Gabriel García Márquez’s novel Love in the Time of Cholera ends with Florentino Ariza, at last united with the woman he has loved from afar all his life, cruising up and down the Magdalena River in a steamboat flying the yellow flag of cholera. The couple are seventy-six and seventy-two, respectively.
In order to give unfettered attention to his beloved Fermina, Florentino has had to break off his current affair, a liaison with a fourteen-year-old ward of his, whom he has initiated into the mysteries of sex during Sunday-afternoon trysts in his bachelor apartment (she proves a quick learner). He gives her the brushoff over a sundae in an ice cream parlor. Bewildered and in despair, the girl commits unobtrusive suicide, taking her secret with her to the grave. Florentino sheds a private tear and feels intermittent pangs of grief over her loss, but that is all.
América Vicuña, the child seduced and abandoned by an older man, is a character straight out of Dostoevsky. The moral frame of Love in the Time of Cholera, a work of considerable emotional range but a comedy nonetheless, of an autumnal variety, is simply not large enough to contain her. In his determination to treat América as a minor character, one in the line of Florentino’s many mistresses, and to leave unexplored the consequences for Florentino of his offense against her, García Márquez drifts into morally unsettling territory. Indeed, there are signs that he is unsure of how to handle her story. Usually his verbal style is brisk, energetic, inventive, and uniquely his own, yet in the Sunday-afternoon scenes between Florentino and América we pick up arch echoes of Vladimir Nabokov’s Lolita: Florentino undresses the girl
one article of clothing at a time, with little baby games: first these little shoes for the little baby bear,…next these little flowered panties for the little bunny rabbit, and a little kiss on her papa’s delicious little dickey-bird.
Florentino is a lifelong bachelor, an amateur poet, a writer of love letters on behalf of the verbally challenged, a devoted concertgoer, somewhat miserly in his habits, and timid with women. Yet despite his timidity and physical unattractiveness, he has during half a century of surreptitious womanizing brought off 622 conquests, on which he keeps aides-mémoires in a set of notebooks.
In all of these respects Florentino resembles the unnamed narrator of García Márquez’s new novella. Like his predecessor, this man keeps a list of his conquests as an aid to a book he plans to write. In fact he has a title ready in advance: Memoria de mis putas tristes, memoir (or memorial) of my sad whores, rendered by Edith Grossman as Memories of My Melancholy Whores. His list reaches 514 before he gives up counting. Then, at an advanced age, he finds true love, in the person not of a woman of his own generation but of a fourteen-year-old girl.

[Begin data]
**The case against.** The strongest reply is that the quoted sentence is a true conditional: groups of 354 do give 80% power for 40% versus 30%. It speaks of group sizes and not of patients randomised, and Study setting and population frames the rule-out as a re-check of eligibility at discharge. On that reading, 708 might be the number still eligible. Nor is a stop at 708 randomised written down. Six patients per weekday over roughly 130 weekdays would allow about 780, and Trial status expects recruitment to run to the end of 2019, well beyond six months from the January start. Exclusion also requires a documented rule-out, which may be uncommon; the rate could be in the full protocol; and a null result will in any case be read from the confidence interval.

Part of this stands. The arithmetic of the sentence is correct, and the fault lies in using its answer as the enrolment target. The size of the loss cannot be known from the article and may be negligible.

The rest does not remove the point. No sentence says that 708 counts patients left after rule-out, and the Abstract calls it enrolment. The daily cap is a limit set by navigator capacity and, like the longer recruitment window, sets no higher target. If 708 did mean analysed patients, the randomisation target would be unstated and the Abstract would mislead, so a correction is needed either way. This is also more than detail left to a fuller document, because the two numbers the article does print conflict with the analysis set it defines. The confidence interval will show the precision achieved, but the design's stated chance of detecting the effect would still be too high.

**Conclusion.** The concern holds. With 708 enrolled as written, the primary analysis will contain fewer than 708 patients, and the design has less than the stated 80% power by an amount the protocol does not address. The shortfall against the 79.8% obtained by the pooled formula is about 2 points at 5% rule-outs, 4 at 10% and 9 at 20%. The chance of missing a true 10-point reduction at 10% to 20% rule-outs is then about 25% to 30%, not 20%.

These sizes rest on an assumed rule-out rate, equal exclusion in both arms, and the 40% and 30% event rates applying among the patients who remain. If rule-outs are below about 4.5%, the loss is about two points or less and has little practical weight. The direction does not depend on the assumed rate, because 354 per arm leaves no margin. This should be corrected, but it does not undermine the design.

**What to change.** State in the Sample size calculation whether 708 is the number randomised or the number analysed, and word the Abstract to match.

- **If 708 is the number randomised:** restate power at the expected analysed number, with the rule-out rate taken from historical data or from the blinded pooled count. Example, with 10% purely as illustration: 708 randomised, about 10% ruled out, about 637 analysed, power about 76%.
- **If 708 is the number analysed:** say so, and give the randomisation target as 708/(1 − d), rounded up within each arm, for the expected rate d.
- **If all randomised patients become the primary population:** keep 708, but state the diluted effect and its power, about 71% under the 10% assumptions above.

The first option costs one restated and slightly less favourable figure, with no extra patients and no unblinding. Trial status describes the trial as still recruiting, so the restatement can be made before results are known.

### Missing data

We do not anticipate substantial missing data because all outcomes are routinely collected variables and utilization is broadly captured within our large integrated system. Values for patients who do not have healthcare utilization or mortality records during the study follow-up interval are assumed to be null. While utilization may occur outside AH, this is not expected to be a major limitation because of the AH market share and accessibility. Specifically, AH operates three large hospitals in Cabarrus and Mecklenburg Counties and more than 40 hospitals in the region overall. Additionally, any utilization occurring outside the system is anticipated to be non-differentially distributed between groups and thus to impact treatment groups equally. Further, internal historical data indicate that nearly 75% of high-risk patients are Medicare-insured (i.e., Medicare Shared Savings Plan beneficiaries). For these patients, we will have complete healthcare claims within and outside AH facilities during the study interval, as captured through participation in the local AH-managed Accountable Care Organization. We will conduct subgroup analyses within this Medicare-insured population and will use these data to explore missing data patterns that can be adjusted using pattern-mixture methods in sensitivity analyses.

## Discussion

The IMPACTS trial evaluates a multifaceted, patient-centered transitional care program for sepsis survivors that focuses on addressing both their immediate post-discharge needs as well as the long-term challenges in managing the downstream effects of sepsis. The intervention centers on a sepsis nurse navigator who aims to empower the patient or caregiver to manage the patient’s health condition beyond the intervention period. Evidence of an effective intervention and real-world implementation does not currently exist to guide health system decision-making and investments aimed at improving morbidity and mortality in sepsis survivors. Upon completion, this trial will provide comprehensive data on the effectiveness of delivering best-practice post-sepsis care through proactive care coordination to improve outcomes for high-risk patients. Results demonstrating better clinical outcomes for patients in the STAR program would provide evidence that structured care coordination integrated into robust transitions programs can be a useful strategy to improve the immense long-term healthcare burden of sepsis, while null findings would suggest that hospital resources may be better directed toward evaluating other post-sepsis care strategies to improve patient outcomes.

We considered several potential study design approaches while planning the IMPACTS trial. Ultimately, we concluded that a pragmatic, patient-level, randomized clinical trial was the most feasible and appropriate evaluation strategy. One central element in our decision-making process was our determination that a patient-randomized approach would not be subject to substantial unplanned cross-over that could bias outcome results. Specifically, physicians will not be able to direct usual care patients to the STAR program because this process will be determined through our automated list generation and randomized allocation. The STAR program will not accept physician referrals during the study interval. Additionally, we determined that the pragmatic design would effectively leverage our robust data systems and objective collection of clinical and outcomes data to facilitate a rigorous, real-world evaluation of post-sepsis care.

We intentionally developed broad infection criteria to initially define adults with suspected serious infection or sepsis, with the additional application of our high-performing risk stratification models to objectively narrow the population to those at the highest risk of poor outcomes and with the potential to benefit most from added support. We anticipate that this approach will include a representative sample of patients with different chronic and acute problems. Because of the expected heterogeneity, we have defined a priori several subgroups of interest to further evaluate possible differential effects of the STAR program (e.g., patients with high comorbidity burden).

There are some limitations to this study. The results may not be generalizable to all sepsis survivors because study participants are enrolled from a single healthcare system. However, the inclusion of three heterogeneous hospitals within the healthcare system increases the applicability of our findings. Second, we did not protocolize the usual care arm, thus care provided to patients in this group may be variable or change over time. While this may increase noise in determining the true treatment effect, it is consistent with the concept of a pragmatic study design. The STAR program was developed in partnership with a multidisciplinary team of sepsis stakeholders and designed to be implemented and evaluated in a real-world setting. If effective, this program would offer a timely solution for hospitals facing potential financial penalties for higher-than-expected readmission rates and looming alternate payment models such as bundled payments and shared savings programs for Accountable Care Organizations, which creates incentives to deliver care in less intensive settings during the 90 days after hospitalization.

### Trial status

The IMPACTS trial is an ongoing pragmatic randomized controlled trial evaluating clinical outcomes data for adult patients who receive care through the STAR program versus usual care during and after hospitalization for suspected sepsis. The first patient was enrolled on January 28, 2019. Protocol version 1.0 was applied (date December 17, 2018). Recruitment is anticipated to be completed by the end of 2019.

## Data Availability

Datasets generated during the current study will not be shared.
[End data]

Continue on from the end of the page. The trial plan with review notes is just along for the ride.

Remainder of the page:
The parallels between the books, published two decades apart, are too striking to ignore. They suggest that in Memories of My Melancholy Whores García Márquez may be having another go at the artistically and morally unsatisfactory story of Florentino and América in Love in the Time of Cholera.
The hero, narrator, and putative author of Memories of My Melancholy Whores is born in the port city of Barranquilla, Colombia, around 1870. His parents belong to the cultivated bourgeoisie; nearly a century later he still lives in the decaying parental home. He used to make a living as a journalist and teacher of Spanish and Latin; now he subsists on his pension and the weekly column he writes for a newspaper.
The record he bequeaths us, covering the stormy ninety-first year of his life, belongs to a specific subspecies of memoir: the confession. As typified in the Confessions of Saint Augustine, the confession tells the story of a squandered life culminating in an inner crisis and a conversion experience, followed by spiritual rebirth into a new and richer existence. In the Christian tradition the confession has a strongly didactic purpose. Behold my example, it says: behold how through the mysterious agency of the Holy Spirit even so worthless a being as I can be saved.
The first ninety years of our hero’s life have certainly been squandered. Not only has he wasted his inheritance and his talents, but his emotional life has been remarkably arid too. He has never married (he was engaged long ago, but walked out on his bride at the last minute). He has never been to bed with a woman whom he has not paid: even when the woman has not wanted money he has forced it on her, turning her into another of his whores. The only enduring relationship he has had has been with his house servant, whom he mounts ritually once a month while she does the laundry, always en sentido contrario, a euphemism which Grossman translates as “from the back,” thus making it possible for her to claim, as an old woman, that she is still virgo intacta.
For his ninetieth birthday, he promises himself a treat: sex with a young virgin. A procuress named Rosa, with whom he has long had dealings, ushers him into a room in her brothel where a fourteen-year-old girl lies ready for him, naked and drugged.